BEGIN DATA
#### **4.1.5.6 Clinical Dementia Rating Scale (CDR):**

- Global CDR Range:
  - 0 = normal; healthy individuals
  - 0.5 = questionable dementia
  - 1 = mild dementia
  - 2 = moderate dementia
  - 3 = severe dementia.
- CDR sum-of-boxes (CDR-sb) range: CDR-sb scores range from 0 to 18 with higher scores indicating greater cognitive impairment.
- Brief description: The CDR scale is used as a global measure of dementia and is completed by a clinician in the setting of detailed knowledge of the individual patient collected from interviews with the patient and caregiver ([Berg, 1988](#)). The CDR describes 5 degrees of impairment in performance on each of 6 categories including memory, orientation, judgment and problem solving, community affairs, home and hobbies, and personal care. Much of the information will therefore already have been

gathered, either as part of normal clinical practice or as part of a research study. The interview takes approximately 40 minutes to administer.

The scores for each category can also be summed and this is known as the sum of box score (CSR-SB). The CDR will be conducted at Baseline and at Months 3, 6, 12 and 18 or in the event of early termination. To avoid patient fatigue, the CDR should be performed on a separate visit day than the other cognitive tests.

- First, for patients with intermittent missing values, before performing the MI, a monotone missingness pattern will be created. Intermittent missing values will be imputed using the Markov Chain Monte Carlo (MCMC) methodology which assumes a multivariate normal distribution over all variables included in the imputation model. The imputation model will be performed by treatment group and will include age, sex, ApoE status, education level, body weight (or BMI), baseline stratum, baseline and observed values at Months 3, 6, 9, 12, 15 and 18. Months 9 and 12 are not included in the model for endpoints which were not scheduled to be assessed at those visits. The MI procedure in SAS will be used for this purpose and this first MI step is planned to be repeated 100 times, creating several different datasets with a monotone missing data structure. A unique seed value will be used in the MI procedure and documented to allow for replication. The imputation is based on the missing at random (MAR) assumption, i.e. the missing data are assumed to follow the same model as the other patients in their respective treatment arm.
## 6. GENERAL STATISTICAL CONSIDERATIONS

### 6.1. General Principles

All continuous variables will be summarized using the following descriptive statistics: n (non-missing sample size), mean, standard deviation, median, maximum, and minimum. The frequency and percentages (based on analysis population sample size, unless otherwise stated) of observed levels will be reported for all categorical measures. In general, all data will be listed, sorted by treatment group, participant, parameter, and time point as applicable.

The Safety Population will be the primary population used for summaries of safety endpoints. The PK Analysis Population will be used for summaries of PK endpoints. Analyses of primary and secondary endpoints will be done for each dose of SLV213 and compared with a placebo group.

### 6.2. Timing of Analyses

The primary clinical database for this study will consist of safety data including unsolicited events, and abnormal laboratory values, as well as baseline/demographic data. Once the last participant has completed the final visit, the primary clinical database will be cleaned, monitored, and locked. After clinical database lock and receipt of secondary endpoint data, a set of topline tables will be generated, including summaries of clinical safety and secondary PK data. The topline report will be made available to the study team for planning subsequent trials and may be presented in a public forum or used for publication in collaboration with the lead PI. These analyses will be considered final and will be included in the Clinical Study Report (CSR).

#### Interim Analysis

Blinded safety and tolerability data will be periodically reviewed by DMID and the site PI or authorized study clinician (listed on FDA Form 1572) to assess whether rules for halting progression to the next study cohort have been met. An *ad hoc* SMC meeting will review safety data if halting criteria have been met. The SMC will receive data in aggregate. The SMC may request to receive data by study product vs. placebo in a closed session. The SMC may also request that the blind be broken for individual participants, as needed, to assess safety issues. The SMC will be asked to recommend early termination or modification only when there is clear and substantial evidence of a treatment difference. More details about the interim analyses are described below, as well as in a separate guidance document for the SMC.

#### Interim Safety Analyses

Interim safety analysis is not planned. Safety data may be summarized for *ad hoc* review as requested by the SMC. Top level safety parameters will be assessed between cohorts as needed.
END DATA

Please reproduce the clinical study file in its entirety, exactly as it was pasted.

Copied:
#### **4.1.5.6 Clinical Dementia Rating Scale (CDR):**

- Global CDR Range:
  - 0 = normal; healthy individuals
  - 0.5 = questionable dementia
  - 1 = mild dementia
  - 2 = moderate dementia
  - 3 = severe dementia.
- CDR sum-of-boxes (CDR-sb) range: CDR-sb scores range from 0 to 18 with higher scores indicating greater cognitive impairment.
- Brief description: The CDR scale is used as a global measure of dementia and is completed by a clinician in the setting of detailed knowledge of the individual patient collected from interviews with the patient and caregiver ([Berg, 1988](#)). The CDR describes 5 degrees of impairment in performance on each of 6 categories including memory, orientation, judgment and problem solving, community affairs, home and hobbies, and personal care. Much of the information will therefore already have been

gathered, either as part of normal clinical practice or as part of a research study. The interview takes approximately 40 minutes to administer.

The scores for each category can also be summed and this is known as the sum of box score (CSR-SB). The CDR will be conducted at Baseline and at Months 3, 6, 12 and 18 or in the event of early termination. To avoid patient fatigue, the CDR should be performed on a separate visit day than the other cognitive tests.

- First, for patients with intermittent missing values, before performing the MI, a monotone missingness pattern will be created. Intermittent missing values will be imputed using the Markov Chain Monte Carlo (MCMC) methodology which assumes a multivariate normal distribution over all variables included in the imputation model. The imputation model will be performed by treatment group and will include age, sex, ApoE status, education level, body weight (or BMI), baseline stratum, baseline and observed values at Months 3, 6, 9, 12, 15 and 18. Months 9 and 12 are not included in the model for endpoints which were not scheduled to be assessed at those visits. The MI procedure in SAS will be used for this purpose and this first MI step is planned to be repeated 100 times, creating several different datasets with a monotone missing data structure. A unique seed value will be used in the MI procedure and documented to allow for replication. The imputation is based on the missing at random (MAR) assumption, i.e. the missing data are assumed to follow the same model as the other patients in their respective treatment arm.
## 6. GENERAL STATISTICAL CONSIDERATIONS

### 6.1. General Principles

All continuous variables will be summarized using the following descriptive statistics: n (non-missing sample size), mean, standard deviation, median, maximum, and minimum. The frequency and percentages (based on analysis population sample size, unless otherwise stated) of observed levels will be reported for all categorical measures. In general, all data will be listed, sorted by treatment group, participant, parameter, and time point as applicable.

The Safety Population will be the primary population used for summaries of safety endpoints. The PK Analysis Population will be used for summaries of PK endpoints. Analyses of primary and secondary endpoints will be done for each dose of SLV213 and compared with a placebo group.

### 6.2. Timing of Analyses

The primary clinical database for this study will consist of safety data including unsolicited events, and abnormal laboratory values, as well as baseline/demographic data. Once the last participant has completed the final visit, the primary clinical database will be cleaned, monitored, and locked. After clinical database lock and receipt of secondary endpoint data, a set of topline tables will be generated, including summaries of clinical safety and secondary PK data. The topline report will be made available to the study team for planning subsequent trials and may be presented in a public forum or used for publication in collaboration with the lead PI. These analyses will be considered final and will be included in the Clinical Study Report (CSR).

#### Interim Analysis

Blinded safety and tolerability data will be periodically reviewed by DMID and the site PI or authorized study clinician (listed on FDA Form 1572) to assess whether rules for halting progression to the next study cohort have been met. An *ad hoc* SMC meeting will review safety data if halting criteria have been met. The SMC will receive data in aggregate. The SMC may request to receive data by study product vs. placebo in a closed session. The SMC may also request that the blind be broken for individual participants, as needed, to assess safety issues. The SMC will be asked to recommend early termination or modification only when there is clear and substantial evidence of a treatment difference. More details about the interim analyses are described below, as well as in a separate guidance document for the SMC.

#### Interim Safety Analyses

Interim safety analysis is not planned. Safety data may be summarized for *ad hoc* review as requested by the SMC. Top level safety parameters will be assessed between cohorts as needed.